Oregon Women try to repeat at NCAA indoor

This weekend the Oregon women will be pursuing their second consecutive NCAA indoor title. The men, in contrast, lost members of the team that contributed to 36 of the team's 44 points from last year's NCAA indoor meet and are using this meet as a jumping board for the outdoor season.

The Duck women lost some big points when senior Alex Kosinski was lost from the meet due to a stress fracture in her back. Kosinski came into the meet ranked second in the 5,000 meters (15:44.60) and ranked fifth in the 3,000 meters (9:08.60). The Ducks lost Nicole Blood (5th in the 3,000 meters) and Keshia Baker (2nd in the 400 meters and anchor of 4x400 meter champion).

What the Ducks have added in experience and with newcomers to the program may more than make up the losses. Defending NCAA indoor champion Brianne Theisen will have a shot a breaking her own collegiate record and attempt to reach the Canadian national record by Jill Ross-Giffen of 4550 points set in 1982. Duck sophomore Jordan Hasay is the top seed and top returner (fourth in 2010) in the mile with her personal record (pr) of 4:34.75. Sophomore Anne Kesselring is the number three returner (sixth in 2010) and third seed this year with her pr of 4:36.32. Kesselring and Hasay are scheduled to help the fifth seeded, 11:02.15, Distance medley relay (second in 2010) along with freshman Chizoba Okodogbe and sophomore Becca Friday. The top returner in the pole vault, senior five-time all American Melissa Gergel (second in 2010), has jumped well at 4.36m, 14-3 ½, and is seeded fifth. Oregon's biggest threat in the team competition, Arkansas, has the top seed in the pole vault, Tina Sutej at 4.54m, 14-11.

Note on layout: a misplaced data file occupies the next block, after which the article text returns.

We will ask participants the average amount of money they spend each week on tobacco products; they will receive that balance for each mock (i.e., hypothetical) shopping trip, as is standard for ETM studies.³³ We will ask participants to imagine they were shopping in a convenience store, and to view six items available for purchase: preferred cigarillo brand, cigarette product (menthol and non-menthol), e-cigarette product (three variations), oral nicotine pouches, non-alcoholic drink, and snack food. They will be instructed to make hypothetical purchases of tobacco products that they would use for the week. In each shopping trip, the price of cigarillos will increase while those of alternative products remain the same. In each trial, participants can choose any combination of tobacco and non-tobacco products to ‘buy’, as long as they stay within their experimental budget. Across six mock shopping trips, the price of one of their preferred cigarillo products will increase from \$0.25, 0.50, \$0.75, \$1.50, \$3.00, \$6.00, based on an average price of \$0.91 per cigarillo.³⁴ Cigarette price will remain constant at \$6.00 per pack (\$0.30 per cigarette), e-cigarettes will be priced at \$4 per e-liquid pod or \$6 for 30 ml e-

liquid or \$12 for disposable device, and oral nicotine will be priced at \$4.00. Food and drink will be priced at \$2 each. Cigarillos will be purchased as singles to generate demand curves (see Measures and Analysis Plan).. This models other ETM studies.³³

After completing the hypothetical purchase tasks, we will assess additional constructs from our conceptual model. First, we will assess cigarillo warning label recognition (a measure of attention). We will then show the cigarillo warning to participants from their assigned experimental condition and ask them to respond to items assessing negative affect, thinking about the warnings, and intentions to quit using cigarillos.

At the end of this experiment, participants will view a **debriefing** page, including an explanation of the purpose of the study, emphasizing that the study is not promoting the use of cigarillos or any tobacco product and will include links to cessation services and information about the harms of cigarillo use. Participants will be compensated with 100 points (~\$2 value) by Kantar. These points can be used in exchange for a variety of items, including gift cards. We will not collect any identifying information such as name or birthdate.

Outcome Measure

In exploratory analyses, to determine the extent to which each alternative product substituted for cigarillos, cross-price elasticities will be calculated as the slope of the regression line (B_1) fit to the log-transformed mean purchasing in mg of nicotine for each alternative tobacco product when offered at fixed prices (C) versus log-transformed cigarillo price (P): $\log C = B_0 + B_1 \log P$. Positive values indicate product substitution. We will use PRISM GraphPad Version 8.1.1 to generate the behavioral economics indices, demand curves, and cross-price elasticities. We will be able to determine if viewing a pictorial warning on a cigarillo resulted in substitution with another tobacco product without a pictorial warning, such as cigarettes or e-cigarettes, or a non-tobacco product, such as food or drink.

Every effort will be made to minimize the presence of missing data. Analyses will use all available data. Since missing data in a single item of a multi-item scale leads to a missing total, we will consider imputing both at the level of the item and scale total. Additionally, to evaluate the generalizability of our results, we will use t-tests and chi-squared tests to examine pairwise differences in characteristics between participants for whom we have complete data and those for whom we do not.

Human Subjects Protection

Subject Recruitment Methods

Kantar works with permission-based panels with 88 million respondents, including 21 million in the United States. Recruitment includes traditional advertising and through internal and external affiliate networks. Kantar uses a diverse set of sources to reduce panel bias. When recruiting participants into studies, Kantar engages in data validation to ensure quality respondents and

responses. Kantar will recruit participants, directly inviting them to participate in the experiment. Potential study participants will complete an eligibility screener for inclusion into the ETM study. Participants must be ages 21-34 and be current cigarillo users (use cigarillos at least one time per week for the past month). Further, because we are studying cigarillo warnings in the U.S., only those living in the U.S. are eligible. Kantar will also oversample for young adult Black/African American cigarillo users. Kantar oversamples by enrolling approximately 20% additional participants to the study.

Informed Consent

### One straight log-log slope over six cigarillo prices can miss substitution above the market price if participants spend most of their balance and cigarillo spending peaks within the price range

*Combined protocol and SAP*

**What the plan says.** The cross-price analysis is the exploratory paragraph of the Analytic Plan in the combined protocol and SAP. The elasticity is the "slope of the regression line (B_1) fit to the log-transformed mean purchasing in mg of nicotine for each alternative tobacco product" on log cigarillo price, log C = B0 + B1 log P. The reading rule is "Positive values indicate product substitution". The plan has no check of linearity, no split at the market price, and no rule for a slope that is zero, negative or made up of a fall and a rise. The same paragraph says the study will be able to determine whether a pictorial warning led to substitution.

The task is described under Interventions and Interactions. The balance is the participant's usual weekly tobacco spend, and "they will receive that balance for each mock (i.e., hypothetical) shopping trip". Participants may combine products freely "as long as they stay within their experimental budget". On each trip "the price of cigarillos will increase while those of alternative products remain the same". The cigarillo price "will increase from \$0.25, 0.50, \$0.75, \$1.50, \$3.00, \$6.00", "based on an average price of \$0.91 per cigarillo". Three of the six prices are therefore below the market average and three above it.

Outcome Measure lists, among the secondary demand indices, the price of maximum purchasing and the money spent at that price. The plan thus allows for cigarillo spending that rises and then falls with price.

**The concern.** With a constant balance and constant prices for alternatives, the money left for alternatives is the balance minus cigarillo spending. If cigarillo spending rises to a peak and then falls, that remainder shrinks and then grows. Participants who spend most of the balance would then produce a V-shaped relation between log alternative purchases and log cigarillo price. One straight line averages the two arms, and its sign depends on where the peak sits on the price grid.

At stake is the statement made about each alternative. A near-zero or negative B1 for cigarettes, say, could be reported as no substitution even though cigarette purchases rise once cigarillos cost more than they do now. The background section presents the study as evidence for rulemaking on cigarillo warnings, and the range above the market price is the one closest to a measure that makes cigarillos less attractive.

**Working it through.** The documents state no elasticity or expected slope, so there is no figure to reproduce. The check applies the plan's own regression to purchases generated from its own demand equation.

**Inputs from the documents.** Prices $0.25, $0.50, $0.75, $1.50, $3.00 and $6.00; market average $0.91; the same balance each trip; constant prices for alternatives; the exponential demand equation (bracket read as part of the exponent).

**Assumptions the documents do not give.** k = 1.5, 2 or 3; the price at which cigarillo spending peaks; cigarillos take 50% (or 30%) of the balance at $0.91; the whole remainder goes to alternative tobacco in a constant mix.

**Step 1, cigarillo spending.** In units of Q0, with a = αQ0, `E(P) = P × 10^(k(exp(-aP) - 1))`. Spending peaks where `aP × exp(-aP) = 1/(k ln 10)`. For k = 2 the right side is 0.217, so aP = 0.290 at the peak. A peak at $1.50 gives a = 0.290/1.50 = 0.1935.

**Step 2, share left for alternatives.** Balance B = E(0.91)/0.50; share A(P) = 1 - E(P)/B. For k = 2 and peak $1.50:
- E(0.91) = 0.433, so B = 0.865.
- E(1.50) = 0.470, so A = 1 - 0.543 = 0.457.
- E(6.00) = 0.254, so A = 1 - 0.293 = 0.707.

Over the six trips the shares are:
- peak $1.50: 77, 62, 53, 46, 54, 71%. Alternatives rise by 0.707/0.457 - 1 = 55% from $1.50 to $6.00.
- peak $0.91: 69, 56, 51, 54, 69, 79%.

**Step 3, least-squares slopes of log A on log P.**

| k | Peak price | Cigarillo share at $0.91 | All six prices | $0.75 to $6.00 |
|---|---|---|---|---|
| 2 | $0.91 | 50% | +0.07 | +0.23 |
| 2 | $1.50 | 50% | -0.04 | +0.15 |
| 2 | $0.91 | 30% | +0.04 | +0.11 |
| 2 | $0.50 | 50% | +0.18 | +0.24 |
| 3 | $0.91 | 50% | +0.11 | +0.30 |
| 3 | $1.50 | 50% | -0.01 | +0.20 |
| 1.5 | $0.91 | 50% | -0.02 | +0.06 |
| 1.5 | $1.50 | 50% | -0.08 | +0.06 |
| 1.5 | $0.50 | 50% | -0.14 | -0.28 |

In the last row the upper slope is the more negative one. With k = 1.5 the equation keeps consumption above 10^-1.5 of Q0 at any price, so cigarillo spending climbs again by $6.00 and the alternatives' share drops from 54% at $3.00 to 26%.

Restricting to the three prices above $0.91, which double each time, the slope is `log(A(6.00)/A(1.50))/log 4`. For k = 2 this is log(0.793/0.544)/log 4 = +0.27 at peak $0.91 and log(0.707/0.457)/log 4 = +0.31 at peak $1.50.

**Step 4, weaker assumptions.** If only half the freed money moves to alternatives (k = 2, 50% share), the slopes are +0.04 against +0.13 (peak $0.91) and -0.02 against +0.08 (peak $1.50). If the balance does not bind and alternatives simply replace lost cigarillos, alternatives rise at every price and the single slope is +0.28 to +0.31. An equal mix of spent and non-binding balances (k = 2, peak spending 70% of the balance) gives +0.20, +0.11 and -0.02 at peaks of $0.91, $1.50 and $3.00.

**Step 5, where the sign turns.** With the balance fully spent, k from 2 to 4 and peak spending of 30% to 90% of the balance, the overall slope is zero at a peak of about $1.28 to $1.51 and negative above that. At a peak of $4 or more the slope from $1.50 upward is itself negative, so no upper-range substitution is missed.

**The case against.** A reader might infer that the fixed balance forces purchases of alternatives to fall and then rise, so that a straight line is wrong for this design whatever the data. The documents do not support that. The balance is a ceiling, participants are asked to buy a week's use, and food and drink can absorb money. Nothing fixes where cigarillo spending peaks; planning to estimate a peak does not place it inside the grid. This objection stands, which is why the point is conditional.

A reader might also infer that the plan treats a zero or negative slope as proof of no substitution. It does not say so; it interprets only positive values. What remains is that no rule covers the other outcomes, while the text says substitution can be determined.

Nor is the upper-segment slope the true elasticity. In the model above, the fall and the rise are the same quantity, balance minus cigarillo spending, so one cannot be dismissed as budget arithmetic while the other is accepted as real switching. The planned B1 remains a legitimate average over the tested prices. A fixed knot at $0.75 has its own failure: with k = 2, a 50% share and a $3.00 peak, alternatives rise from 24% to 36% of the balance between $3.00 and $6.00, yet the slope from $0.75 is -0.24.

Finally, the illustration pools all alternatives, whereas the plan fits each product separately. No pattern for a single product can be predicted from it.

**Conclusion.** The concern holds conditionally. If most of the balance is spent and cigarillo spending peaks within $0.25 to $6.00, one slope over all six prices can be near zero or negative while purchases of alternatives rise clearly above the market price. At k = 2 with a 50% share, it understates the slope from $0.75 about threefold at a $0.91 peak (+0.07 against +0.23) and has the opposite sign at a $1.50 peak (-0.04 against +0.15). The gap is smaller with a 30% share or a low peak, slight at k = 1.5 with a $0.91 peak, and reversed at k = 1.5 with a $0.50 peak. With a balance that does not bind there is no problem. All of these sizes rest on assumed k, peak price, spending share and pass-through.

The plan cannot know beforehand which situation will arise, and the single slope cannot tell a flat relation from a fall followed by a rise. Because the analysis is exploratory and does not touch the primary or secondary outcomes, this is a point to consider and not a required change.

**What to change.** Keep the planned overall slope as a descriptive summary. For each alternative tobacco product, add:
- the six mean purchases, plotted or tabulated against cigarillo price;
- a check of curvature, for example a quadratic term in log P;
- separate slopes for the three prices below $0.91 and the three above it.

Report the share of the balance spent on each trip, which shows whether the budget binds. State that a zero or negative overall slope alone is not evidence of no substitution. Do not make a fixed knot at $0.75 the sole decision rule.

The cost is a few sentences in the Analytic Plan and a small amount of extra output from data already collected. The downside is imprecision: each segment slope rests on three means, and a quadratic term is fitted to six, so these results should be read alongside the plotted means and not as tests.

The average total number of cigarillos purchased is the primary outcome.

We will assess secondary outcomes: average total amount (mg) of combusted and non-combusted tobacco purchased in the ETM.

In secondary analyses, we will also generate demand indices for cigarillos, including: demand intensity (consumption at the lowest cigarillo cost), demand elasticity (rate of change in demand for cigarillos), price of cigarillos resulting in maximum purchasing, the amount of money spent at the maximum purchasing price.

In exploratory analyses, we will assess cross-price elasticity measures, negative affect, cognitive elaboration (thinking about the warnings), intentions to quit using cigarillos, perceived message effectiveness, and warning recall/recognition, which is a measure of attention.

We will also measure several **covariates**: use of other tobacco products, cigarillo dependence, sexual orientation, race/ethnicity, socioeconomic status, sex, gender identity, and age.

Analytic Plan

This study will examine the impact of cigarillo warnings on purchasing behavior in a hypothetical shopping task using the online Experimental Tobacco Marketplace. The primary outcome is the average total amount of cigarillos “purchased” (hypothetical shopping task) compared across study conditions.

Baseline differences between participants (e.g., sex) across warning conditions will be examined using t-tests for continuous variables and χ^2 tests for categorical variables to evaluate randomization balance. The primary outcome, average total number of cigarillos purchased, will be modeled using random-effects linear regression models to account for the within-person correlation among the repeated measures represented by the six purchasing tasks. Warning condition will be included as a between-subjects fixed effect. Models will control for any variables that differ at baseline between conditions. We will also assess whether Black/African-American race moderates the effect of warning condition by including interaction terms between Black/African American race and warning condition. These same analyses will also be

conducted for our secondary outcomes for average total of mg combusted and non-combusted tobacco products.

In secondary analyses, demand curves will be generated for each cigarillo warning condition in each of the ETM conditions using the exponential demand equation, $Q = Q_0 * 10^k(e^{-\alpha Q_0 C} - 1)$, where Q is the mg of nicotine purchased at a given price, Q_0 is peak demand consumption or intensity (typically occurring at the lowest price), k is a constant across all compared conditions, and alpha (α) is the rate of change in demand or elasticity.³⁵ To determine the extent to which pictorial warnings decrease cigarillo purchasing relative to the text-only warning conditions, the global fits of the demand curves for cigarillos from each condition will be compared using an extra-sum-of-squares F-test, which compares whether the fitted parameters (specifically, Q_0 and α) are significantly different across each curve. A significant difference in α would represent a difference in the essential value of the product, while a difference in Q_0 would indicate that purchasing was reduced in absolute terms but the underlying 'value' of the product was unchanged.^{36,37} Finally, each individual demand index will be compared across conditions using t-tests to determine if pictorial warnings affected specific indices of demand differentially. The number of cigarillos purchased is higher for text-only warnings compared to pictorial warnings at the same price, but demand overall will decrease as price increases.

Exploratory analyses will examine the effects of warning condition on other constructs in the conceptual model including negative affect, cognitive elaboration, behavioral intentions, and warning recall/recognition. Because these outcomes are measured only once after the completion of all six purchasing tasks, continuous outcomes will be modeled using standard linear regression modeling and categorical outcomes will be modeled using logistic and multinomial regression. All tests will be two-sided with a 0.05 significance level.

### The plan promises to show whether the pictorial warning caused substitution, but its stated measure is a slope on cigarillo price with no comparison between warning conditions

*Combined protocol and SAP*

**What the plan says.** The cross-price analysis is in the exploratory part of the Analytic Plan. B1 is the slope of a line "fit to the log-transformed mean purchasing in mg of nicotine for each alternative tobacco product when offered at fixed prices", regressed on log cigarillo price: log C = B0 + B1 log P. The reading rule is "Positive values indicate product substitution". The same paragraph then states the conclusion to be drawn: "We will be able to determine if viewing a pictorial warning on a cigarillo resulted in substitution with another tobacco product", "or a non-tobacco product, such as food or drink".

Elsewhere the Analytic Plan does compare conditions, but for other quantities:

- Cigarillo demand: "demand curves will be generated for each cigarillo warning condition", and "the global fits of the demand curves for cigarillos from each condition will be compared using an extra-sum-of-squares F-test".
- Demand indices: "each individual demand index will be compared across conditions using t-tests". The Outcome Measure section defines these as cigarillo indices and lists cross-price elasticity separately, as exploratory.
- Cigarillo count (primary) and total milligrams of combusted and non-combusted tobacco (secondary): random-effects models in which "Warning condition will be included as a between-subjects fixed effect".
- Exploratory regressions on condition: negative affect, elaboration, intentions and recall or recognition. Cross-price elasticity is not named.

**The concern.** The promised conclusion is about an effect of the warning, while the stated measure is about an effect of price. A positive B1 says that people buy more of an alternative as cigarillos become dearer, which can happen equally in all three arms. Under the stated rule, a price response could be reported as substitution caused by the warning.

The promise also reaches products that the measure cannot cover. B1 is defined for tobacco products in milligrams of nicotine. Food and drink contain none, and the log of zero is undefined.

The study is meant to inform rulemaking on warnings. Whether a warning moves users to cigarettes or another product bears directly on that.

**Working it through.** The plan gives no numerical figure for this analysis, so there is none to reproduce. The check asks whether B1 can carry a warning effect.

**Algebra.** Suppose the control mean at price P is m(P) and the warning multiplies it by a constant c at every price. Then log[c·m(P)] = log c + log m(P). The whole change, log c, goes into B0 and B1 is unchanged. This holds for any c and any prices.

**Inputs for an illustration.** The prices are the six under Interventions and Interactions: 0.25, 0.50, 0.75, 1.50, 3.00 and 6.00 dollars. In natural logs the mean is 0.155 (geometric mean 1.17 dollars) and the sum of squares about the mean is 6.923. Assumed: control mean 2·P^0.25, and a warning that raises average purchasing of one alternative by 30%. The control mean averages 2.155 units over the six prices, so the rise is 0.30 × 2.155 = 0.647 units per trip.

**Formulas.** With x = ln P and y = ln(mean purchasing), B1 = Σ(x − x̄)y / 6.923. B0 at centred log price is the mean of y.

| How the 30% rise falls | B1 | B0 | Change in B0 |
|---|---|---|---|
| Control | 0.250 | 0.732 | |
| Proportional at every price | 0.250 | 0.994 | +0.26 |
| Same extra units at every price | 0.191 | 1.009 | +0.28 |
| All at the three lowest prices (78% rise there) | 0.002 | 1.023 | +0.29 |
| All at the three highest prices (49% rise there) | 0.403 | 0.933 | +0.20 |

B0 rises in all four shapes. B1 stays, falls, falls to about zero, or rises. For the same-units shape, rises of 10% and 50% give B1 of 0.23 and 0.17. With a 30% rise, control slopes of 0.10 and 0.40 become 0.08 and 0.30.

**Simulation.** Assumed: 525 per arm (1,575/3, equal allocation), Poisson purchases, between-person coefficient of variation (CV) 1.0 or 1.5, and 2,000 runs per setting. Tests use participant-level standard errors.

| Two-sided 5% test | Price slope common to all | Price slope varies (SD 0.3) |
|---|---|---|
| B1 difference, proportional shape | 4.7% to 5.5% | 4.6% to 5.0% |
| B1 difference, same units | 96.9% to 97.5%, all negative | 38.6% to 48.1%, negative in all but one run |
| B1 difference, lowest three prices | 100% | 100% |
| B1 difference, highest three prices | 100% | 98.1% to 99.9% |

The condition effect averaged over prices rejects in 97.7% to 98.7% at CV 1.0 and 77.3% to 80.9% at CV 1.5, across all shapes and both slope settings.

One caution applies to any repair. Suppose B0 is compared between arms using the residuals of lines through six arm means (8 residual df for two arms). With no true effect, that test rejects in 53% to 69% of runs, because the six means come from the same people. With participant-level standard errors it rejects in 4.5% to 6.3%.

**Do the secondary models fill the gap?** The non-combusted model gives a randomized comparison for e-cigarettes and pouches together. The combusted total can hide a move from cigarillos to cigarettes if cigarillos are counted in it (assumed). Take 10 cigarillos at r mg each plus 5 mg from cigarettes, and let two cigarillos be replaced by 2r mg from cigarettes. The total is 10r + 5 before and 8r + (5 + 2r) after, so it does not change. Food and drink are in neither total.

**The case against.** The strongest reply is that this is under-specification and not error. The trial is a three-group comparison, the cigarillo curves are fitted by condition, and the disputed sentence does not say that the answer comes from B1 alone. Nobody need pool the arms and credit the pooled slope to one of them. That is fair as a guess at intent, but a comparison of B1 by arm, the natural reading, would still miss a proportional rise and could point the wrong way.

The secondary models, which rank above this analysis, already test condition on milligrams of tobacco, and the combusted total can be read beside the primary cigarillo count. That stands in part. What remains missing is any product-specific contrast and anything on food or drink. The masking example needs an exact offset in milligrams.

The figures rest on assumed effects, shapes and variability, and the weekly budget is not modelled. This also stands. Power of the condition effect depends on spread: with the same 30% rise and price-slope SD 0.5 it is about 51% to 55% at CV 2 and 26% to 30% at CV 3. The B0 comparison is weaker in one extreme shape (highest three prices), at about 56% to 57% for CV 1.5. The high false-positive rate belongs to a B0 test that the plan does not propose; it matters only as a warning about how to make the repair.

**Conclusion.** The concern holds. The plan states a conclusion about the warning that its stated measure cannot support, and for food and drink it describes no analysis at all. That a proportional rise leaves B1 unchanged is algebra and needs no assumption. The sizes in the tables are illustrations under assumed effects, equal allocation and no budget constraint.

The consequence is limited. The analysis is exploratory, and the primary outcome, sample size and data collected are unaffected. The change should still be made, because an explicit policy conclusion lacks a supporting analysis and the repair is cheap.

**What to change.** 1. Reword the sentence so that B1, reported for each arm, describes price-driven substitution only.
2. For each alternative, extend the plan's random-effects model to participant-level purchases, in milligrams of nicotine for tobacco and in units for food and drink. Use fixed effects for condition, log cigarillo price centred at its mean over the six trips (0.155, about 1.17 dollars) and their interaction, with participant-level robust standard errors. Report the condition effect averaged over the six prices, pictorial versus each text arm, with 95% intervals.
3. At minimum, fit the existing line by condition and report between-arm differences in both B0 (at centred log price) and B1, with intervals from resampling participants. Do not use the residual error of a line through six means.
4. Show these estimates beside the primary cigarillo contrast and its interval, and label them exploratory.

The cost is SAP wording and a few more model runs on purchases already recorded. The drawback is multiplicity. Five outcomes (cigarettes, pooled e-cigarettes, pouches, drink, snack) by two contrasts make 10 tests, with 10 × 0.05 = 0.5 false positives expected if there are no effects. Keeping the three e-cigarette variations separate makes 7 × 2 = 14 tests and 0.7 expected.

Five time all-American and senior Jamesha Youngblood (also a five-time Pac 10 champion) looks to overcome her travails at last years NCAA indoor championship (three fouls) to improve on her fifth place indoor finish from 2009. Last year she jumped 6.63m, 21-9 at the Tyson Invitational but had a slow start to this year as she and her coach tried to adjust her approach. For the Husky Last chance meet she went back to her normal approach and was able to qualify for the NCAA meet with a last jump of 6.46m, 21-2 ½ and is the third seed coming into the NCAA meet.

2008 world junior competitor and Olympic Trials competitor Laura Roesler is ranked eighth (2:04.93) in her freshman year as a Duck. Senior Zoe Buckman (just indoor eligility left) will try to finish off her Duck career with her first individual track all-American award (won two in the distance medley and one on the cross country team). Jordan Hasay will attempt to come back in the 3,000 meters (fourth seed at a school record 9:05.42) if the team race is in doubt as the race is only followed by the 1,600 meter relay on the track and maybe the end of the pole vault will still be in progress.

Junior Amber Purvis will try to add to her fourth place finish at the US outdoor championships in the 200 and her fourth place finish at last year's NCAA indoor meet (her only individual track award). She was tenth in the 60 meters last but is the fourth seed in the 60 meters this year (school record 7.23). She is just off her indoor 200 meter time of last year (23.21 in 2010 and 23.27 this year) but the competition is more intense in that event this year and she is the 15th seed going into the meet.

One of Oregon's top competition in the team race, LSU, has three of the top four seeds in the 200 meters and that event could indicate whether the Ducks will have to push themselves in the 3,000 meters and 1,600 meter relay to win the meet. The Ducks will bring two runners, Theisen and Purvis, that helped Oregon with relay duty last year and two freshmen, Okodogbe and Roesler. All athletes will have competed in at least two races (Okodogbe) and as many as five (Purvis) and even eight (Theisen). The biggest threat is Arkansas, the second-rated team in the 1,600 meter relay. They have three of the top seven seeds in the 400 meters and the top seed in the pole vault.